Living Newspapers:
Power


J.D. Ross, the superintendent of Seattle City Light, c. 1930. Ross's public utility battled for business with the privately owned Puget Power. Ross was fired by Mayor Frank E. Edwards in 1931, perhaps because Edwards feared he was gaining too much power. City voters overwhelmingly passed a measure in favor of public power, and Ross was reinstated. Click image to enlarge. (Courtesy Museum of History and Industry)
The Living Newspaper One Third of a Nation presented a theatrical picture of the American housing crisis, and was used in Seattle to depict regional slums. (Courtesy of University of Washington Libraries, Special Collections Division.)

Power, a Living Newspaper, was one of the most significant productions mounted by the Seattle region of the Federal Theatre Project—a success due in large part to its timely application to civic conditions and concerns in the area.

The Living Newspaper opened in New York in March of 1937 and engaged a national debate over the nature of public or private utilities. Power focused on the efforts of the Tennessee Valley Authority, a fellow New Deal program struggling to establish a public power utility company that could provide lower-cost services to a wider demographic than leading privately owned utilities.

Working in broad strokes, Power cast private utilities and big capitalists as its villains. In scene after scene, local residents are cheated by padded rates, fail to qualify for service, or are offered electric power only if they can supply a large investment to entice the companies to expand into their area. In their own defense, the owners of private companies accuse the government of unethical business practices: they point to the government’s great wealth of resources and accuse federal programs like the TVA of attempting to undersell the private sector.

What was really under debate was the access to electric power and other utilities: Power asserts that all citizens have a right to such a service, while private business insists that access to electricity is a privilege that must be paid for. Though Power clearly took a stand on the matter of utilities, coming out strongly in favor of the government option, the play itself ended before a decision was reached, suggesting audiences continue the discussion outside the theatre, and reach a decision of their own.

The link between the theatre and the city was particularly apt when Power opened in Seattle in July, 1937. At the time, the privately owned Puget Power and the public utility City Light were struggling for dominance as providers of electricity, a wasteful rivalry. City Light had some 2,100 miles of electric power lines in the city in 1937; Puget Power had 1500. In some places, lines for the two competitors ran down the same streets. Owing to this kind of duplication, more than 17,000 transformers were in place in Seattle, when a mere 9,000 would have sufficed to meet city needs. And though FTP director Hallie Flanagan insisted in 1936 that she would not have the Federal Theatre become a political mouthpiece, the choice of the Seattle FTP to seek sponsorship from City Light suggested a strong sympathy existed between the two public institutions.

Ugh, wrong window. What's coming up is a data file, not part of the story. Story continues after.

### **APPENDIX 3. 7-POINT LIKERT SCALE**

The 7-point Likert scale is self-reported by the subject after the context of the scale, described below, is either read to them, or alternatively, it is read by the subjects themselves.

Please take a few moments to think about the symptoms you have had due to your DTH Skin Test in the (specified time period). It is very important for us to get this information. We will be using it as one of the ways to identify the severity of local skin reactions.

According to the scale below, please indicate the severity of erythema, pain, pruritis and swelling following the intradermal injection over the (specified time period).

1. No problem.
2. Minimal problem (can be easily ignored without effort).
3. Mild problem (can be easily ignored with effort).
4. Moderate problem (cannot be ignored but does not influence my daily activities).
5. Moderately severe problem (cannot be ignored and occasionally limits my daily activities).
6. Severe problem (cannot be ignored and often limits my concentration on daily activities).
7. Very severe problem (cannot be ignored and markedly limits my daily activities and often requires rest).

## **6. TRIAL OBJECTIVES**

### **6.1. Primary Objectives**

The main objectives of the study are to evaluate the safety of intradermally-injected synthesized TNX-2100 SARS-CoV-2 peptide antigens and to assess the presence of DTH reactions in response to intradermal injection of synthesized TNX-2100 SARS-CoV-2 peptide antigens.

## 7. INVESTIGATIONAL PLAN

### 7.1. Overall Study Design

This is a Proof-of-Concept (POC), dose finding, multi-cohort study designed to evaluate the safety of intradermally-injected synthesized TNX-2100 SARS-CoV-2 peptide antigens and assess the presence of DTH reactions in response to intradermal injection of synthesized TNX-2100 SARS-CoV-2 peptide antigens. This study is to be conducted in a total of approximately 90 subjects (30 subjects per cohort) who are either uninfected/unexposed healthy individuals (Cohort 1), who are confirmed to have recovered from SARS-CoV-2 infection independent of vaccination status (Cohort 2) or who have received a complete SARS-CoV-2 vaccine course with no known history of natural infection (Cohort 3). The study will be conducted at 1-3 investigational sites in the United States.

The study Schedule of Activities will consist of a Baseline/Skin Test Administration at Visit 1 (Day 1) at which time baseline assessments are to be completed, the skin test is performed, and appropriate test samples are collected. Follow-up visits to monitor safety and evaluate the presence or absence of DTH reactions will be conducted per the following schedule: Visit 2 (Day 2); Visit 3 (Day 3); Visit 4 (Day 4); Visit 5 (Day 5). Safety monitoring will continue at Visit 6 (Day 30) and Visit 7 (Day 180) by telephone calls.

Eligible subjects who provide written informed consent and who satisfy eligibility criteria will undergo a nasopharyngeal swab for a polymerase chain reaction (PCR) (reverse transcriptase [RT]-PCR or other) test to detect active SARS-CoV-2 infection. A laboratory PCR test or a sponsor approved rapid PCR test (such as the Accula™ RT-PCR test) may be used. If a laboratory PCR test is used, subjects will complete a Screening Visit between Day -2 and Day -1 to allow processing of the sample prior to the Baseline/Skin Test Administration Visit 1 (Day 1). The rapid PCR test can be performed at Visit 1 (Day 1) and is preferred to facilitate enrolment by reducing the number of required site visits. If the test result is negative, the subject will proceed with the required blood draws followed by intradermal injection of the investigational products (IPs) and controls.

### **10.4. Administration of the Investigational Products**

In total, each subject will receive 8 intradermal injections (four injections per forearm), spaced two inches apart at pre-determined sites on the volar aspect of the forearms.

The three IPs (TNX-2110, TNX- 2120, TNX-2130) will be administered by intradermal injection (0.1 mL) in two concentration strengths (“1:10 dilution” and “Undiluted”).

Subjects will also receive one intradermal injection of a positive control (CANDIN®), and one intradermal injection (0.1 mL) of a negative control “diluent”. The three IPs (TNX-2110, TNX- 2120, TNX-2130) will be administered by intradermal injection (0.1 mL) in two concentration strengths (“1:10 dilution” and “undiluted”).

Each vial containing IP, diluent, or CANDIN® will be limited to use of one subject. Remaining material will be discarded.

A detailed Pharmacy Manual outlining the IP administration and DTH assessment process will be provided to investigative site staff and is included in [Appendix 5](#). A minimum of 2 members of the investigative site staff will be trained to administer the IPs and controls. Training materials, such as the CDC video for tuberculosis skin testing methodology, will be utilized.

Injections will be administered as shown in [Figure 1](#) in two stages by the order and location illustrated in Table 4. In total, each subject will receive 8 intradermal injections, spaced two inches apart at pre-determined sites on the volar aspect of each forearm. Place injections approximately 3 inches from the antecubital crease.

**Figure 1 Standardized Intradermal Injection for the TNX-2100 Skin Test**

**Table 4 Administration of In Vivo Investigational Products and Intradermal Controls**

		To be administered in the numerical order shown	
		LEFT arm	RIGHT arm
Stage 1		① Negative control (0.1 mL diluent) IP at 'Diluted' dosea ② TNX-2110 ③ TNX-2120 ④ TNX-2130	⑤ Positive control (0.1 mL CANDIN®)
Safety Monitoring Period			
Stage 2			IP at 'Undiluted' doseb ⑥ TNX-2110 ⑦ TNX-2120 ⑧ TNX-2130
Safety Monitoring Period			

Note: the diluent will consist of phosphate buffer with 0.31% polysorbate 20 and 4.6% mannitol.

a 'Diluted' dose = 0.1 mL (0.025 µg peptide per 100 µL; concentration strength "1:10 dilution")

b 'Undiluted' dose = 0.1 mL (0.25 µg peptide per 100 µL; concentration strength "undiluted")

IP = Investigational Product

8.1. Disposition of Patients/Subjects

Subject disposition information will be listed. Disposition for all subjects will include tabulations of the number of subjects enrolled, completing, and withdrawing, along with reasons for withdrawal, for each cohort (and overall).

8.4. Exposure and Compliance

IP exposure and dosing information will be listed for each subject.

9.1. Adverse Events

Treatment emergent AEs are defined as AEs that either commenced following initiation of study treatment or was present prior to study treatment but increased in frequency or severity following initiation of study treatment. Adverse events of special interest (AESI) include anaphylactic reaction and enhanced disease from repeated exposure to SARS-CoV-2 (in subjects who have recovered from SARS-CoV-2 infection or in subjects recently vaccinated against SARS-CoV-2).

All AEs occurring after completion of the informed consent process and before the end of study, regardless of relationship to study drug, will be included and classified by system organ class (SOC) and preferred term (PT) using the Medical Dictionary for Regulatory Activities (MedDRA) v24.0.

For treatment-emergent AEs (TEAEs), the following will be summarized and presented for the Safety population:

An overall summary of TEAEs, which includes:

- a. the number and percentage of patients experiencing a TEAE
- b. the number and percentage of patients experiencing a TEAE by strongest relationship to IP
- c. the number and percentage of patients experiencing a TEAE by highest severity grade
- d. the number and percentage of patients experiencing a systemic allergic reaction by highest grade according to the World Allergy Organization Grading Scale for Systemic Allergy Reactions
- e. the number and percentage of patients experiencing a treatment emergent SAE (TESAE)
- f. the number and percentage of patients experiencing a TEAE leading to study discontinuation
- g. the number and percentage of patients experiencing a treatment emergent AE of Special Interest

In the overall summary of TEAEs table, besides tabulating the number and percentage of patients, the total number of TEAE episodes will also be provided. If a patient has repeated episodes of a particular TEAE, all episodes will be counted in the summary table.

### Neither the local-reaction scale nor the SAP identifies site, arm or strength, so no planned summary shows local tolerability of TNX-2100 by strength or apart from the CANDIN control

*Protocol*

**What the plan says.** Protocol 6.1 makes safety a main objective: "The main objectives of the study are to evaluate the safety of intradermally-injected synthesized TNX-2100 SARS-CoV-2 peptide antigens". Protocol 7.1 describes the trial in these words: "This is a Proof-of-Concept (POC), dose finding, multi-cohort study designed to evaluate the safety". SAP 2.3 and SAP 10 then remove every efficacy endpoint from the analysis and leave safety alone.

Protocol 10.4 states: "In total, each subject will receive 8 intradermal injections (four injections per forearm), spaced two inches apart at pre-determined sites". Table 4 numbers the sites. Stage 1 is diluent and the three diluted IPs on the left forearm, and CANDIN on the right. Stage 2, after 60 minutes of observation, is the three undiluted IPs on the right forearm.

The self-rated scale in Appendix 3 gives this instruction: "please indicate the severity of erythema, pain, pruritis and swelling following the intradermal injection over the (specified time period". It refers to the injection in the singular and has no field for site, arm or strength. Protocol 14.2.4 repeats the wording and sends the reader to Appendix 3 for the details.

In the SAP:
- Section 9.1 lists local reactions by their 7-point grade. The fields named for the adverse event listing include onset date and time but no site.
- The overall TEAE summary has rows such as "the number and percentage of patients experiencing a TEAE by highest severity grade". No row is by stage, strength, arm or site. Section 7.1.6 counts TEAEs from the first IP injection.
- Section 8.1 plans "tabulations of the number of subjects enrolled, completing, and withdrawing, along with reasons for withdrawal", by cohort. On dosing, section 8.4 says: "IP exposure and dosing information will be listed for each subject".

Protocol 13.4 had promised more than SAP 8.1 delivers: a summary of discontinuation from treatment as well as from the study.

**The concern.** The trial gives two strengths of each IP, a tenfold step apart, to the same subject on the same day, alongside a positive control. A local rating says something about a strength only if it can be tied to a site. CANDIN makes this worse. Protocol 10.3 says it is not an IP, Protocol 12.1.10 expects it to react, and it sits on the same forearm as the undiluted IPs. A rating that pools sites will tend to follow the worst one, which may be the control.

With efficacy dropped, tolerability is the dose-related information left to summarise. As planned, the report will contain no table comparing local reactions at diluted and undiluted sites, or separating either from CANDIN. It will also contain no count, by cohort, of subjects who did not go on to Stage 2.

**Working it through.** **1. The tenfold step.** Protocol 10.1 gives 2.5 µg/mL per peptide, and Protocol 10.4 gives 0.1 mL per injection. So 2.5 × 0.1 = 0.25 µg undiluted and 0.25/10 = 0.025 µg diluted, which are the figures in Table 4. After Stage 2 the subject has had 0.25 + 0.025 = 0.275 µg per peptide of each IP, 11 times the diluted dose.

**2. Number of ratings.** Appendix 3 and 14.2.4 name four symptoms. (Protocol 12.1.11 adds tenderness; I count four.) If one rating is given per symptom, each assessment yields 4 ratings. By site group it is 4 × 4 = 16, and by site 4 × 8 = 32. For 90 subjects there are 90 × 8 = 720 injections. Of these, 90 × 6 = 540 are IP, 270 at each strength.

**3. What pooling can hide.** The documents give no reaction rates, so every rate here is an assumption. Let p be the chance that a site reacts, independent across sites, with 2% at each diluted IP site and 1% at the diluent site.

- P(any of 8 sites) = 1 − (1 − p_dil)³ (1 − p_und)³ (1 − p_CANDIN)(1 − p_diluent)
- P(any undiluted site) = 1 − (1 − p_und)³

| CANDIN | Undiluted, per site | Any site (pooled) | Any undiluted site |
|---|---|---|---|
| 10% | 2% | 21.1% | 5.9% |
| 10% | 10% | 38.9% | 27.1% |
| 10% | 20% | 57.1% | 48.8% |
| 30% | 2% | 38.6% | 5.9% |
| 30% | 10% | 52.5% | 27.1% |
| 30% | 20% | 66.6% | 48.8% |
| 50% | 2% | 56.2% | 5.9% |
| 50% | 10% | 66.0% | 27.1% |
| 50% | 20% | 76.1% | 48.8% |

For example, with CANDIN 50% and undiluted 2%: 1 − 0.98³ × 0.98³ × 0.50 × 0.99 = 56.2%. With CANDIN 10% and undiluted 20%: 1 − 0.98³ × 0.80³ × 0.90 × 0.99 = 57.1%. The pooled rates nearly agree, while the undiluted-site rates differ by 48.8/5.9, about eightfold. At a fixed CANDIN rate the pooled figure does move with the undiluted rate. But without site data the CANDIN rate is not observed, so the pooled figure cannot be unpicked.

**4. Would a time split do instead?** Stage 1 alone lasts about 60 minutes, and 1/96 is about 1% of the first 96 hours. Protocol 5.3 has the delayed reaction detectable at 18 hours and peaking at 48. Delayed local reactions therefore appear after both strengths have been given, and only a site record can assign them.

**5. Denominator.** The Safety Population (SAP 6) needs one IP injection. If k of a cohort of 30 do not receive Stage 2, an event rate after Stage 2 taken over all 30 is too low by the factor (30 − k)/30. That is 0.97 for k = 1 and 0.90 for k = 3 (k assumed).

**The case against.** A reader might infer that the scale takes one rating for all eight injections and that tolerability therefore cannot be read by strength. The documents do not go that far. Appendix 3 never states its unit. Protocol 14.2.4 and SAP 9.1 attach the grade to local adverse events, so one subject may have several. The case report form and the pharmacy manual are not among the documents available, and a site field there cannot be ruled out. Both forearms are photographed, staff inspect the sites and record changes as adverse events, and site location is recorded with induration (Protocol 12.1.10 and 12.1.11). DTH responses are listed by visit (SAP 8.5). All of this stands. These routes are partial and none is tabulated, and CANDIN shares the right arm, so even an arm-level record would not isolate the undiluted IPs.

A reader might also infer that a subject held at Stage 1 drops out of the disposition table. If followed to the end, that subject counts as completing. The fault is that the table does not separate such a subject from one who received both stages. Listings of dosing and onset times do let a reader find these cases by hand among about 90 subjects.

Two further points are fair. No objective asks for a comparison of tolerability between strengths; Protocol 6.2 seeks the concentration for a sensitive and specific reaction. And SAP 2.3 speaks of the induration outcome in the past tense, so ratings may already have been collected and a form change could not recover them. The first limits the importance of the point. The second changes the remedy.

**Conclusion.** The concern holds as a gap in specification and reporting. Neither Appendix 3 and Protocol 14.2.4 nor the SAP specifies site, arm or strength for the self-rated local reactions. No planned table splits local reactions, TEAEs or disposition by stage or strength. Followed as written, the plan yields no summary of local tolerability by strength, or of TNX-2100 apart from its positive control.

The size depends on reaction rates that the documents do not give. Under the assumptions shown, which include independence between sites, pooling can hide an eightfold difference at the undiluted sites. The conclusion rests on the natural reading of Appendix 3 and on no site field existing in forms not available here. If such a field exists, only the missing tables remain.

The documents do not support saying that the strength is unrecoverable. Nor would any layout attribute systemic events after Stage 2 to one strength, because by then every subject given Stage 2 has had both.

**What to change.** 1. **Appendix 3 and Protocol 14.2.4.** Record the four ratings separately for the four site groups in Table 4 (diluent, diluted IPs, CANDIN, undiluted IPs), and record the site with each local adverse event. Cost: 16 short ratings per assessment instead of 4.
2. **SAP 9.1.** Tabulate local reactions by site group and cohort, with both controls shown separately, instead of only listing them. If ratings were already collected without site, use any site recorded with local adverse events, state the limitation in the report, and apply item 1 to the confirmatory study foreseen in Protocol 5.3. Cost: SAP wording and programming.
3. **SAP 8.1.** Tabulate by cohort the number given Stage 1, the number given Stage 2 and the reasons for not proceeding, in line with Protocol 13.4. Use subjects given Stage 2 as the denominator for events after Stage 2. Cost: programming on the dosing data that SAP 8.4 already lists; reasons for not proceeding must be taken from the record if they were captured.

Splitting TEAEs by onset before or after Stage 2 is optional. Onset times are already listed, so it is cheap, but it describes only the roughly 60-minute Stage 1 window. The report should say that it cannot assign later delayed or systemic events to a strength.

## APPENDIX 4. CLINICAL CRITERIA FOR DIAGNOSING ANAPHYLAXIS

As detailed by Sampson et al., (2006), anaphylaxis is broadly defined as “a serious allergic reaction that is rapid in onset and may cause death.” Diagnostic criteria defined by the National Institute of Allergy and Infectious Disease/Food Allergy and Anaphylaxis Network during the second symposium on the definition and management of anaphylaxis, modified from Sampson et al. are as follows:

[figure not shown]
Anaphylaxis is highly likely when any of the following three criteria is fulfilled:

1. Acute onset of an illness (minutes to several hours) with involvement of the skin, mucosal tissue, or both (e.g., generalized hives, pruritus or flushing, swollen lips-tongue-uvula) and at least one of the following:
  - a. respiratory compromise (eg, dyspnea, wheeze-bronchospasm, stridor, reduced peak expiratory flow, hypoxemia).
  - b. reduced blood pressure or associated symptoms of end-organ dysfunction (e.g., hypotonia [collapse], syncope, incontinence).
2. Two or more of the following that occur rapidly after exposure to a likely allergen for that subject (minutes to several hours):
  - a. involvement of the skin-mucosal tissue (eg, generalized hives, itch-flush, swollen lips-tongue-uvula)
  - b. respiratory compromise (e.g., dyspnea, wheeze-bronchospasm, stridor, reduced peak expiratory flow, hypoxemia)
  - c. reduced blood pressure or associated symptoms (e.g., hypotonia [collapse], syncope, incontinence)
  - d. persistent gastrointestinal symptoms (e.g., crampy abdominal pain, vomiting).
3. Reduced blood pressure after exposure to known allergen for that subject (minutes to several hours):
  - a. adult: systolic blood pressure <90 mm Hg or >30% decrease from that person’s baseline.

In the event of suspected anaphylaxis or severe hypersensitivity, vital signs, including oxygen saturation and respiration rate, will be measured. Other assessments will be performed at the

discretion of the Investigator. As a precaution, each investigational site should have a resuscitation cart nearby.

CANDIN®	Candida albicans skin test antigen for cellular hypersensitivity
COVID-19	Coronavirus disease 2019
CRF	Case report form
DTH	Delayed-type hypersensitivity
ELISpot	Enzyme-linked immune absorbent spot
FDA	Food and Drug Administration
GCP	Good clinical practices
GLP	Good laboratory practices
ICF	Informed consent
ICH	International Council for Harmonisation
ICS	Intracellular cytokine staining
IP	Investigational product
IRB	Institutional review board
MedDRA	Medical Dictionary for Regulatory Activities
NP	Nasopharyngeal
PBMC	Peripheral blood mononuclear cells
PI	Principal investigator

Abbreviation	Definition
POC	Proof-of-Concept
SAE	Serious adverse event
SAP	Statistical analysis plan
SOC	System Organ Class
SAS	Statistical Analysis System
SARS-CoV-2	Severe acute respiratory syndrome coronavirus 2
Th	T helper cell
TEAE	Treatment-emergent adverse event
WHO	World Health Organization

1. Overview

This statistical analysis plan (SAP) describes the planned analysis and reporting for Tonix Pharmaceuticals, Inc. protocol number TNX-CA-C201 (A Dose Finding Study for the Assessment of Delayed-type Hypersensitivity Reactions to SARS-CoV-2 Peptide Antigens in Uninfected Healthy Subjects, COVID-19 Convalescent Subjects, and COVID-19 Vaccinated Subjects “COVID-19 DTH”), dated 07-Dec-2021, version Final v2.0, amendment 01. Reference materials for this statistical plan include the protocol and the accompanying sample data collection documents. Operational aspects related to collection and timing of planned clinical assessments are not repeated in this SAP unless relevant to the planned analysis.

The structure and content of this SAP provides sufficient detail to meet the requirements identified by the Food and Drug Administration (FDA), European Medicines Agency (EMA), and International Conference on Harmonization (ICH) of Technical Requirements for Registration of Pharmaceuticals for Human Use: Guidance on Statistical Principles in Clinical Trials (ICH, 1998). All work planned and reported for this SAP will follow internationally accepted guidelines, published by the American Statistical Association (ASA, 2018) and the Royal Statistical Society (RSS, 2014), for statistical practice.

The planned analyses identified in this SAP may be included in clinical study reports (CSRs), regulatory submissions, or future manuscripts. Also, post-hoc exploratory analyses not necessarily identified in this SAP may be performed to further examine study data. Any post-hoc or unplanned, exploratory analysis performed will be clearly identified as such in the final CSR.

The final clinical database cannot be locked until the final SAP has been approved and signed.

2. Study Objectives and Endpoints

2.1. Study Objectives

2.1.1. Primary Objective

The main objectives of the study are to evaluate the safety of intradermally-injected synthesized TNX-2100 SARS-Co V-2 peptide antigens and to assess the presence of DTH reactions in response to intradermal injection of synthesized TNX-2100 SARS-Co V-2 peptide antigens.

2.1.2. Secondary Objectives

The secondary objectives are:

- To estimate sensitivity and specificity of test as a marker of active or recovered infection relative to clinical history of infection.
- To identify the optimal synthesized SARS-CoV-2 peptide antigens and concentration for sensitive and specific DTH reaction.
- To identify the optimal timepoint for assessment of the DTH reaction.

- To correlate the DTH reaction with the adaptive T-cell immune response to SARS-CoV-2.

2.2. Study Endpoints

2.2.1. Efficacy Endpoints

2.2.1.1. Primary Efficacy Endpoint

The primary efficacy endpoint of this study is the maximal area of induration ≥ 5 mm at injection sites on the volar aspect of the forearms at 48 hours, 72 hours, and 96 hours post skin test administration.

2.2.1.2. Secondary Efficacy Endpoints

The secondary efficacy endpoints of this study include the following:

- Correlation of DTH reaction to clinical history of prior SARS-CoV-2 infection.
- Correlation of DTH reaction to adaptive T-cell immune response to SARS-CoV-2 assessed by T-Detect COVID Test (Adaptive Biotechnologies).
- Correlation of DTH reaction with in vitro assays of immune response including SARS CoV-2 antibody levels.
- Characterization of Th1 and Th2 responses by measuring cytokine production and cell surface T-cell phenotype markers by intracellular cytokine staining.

The privately owned Puget Power plant, c. 1912. The FTP's Living Newspaper Power drew on regional politics to make a broader argument in favor of New Deal public utilities policies. Click image to enlarge. (Courtesy Museum of History and Industry)

The “sponsorship” relationship did not necessarily indicate a monetary exchange, however. Though some FTP sponsors did offset expenses of production, others helped advertise FTP productions, and some simply lent their names in public support of an FTP program. For Power, City Light lent props for the production and two spotlights for use outside the theatre at the opening. City Light also included advertising for the production in mailings to their customers. They allowed the Federal Theatre to hang advertising placards for Power on their lampposts, sent out special invitations to see the show, and helped to sell blocks of tickets. The other benefit to the Federal Theatre of engaging another public institution as a sponsor was that this allowed the FTP to apply their own box office credits toward production expenses, thus enabling them to develop a richer and more spectacular production.

The partnership was mutually beneficial. As a branch of the FTP, the Living Newspapers were committed to the New Deal and its fellow WPA projects, and Power was no exception to this rule. Its staunch support for publicly owned utilities cast a vote for City Light, a position reinforced by the dedication of an evening to their sponsor. No corresponding “Puget Power Night” was offered to counter “City Light Night,” an omission which local reviewers noted.

The sympathetic alignment of Power’s sentiments with City Light’s struggle for dominance may not have been subtle, but this doesn’t seem to have hampered the sponsor’s cause: five months later, in December, 1937, a City Light proposal to buy out Puget Power was receiving unanimous approval in local papers, though the final transfers of ownership to the former company would not occur until 1951.

 

Copyright (c) 2009 Sarah Guthu